On Thursday May 21, 2009, Canadian Finance Minister Jim Flaherty announced new draft federal regulations that will change disclosure requirements and set new rules for federally regulated financial institutions that extend credit to consumers. These new rules are set out in the draft Credit Business Practices Regulations and Amending Disclosure Regulations.1 Meanwhile, the Senate and House of Commons committees continue their respective studies on Canada’s credit and debit payment systems, the results of which are not expected to be received until later in June at the earliest.

Although media coverage has highlighted how these new rules affect issuers of credit cards, these regulations have a much broader impact. Other than government student loans, these regulations will affect all credit products that are issued to consumers by banks, branches of foreign banks, retail associations, Canadian and foreign insurance companies, and trust and loan companies (defined as “institutions” in the Credit Business Practices Regulations). As a result, institutions will need to reconsider current practices and procedures.

Credit Business Practices Regulations: Feds mandate certain practices

The Credit Business Practices Regulations create a series of new restrictions and positive obligations on institutions, the affiliates they control, and any agents or representatives of those institutions and affiliates.

  • Grace Period – For credit cards, a grace period must be implemented such that interest is not charged earlier than 21 days after the last day of that billing cycle. In addition, interest is only payable on balances carried over from a previous billing cycle, as new purchases would be subject to the 21 day grace period in respect of the new billing cycle.
  • Allocation of Payments – If different interest rates apply to different amounts owing in a billing cycle on a credit card, and payment is made in an amount over and above the minimum amount due in that billing cycle, this additional amount must be allocated in one of two methods that are set by the regulations: (1) by applying the payment firstly to the highest interest rate with any remainder to amounts with lower interest rates in descending order or (2) by applying the payment proportionately among amounts owing at different interest rates according to their relation to the total balance outstanding.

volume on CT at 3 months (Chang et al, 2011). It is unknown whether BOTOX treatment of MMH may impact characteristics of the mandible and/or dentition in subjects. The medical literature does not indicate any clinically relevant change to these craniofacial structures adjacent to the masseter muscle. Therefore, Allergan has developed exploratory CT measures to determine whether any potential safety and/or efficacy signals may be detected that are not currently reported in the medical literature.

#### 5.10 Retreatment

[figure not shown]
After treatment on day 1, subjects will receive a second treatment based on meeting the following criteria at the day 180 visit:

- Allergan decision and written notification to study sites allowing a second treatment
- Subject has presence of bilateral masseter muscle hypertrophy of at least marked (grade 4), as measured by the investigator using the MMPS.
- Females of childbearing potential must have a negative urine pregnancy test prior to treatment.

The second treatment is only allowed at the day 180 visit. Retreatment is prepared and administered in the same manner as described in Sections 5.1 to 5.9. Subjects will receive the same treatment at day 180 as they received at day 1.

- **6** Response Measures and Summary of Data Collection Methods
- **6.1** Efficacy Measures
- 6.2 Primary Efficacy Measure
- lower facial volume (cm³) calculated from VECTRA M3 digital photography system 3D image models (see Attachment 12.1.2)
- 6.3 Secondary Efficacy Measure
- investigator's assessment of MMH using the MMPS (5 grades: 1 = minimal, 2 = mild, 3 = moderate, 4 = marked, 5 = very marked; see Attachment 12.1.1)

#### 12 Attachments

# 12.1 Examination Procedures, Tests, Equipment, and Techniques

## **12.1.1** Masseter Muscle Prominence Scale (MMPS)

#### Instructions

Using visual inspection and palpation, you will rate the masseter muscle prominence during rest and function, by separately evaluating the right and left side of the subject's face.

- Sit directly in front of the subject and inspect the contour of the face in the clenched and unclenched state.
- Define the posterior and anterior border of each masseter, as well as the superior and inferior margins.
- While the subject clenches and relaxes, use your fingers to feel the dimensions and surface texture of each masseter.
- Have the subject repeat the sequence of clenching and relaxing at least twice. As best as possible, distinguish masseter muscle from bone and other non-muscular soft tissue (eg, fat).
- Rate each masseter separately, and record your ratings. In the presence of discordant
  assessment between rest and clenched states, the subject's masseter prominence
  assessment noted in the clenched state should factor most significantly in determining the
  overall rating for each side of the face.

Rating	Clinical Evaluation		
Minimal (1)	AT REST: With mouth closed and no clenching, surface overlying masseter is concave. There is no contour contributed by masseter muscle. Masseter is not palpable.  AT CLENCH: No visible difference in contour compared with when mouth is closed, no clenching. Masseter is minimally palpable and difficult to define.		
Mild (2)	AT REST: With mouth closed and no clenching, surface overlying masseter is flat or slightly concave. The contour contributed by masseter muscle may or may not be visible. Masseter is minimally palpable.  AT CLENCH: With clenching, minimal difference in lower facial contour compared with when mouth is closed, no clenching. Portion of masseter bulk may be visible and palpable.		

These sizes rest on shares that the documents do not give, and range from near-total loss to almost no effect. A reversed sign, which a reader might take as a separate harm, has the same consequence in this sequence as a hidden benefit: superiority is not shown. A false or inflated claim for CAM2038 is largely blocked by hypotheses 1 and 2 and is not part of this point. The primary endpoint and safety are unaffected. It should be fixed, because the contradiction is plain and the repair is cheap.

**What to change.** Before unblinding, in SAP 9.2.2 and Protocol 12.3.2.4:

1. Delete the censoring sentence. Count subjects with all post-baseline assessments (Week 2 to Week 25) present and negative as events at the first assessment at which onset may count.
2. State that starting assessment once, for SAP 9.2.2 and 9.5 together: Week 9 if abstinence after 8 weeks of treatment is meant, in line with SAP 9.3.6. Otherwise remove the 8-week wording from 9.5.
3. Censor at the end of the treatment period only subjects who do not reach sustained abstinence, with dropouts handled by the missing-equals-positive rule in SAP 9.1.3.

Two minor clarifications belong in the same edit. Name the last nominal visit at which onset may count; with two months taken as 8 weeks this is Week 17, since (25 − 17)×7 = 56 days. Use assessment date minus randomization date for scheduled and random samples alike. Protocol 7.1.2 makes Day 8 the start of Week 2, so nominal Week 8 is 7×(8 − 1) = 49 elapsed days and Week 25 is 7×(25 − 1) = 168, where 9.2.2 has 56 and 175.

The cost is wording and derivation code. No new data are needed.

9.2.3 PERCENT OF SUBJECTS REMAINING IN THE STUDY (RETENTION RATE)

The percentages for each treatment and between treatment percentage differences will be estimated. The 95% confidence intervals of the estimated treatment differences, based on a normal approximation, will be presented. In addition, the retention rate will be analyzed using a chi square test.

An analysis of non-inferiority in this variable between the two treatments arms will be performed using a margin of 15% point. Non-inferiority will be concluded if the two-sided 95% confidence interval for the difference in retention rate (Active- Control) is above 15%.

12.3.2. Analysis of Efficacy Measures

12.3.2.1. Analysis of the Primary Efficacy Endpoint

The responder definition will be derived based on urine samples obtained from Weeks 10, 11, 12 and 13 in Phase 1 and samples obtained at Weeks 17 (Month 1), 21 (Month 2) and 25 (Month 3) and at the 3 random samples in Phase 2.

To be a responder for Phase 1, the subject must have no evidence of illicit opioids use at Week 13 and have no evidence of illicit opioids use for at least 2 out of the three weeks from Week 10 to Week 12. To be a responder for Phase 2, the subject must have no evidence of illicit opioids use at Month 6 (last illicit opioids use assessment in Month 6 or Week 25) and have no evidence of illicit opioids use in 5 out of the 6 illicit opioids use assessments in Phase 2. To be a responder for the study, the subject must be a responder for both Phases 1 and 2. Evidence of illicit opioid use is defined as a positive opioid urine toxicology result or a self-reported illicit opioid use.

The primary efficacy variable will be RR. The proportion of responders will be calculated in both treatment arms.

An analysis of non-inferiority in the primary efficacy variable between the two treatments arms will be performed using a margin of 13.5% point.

• Fees – A consumer may not be charged a fee for surpassing their credit limit as a result of a hold placed on the credit card.
  • Credit Increases – Express consent must be obtained from the borrower for any prospective increase in their credit card limit. Where that consent is obtained verbally, written confirmation of the consent must be provided to the borrower in paper or electronic form.
  • Debt collection – New restrictions are implemented regarding debt collection practices for all debtors including who may be contacted, when they may be contacted, and how they may be contacted. Certain forms of communication are deemed unacceptable and the charges institutions may pass on to the borrower as a result of their attempts to recoup amounts owed are limited.

Amending Disclosure Regulations: A requirement for clear, simple disclosure, which is not “misleading”

For the most part, the Amending Disclosure Regulations affect the form of the disclosure more than they affect the substance of the information that must be disclosed. The most significant change is the requirement that disclosure statements must include certain information in a summary box at the beginning of the document, akin to the “Schumer” box contents that American consumers see for credit cards. The information required differs depending on the type of credit agreement and the type of interest rate.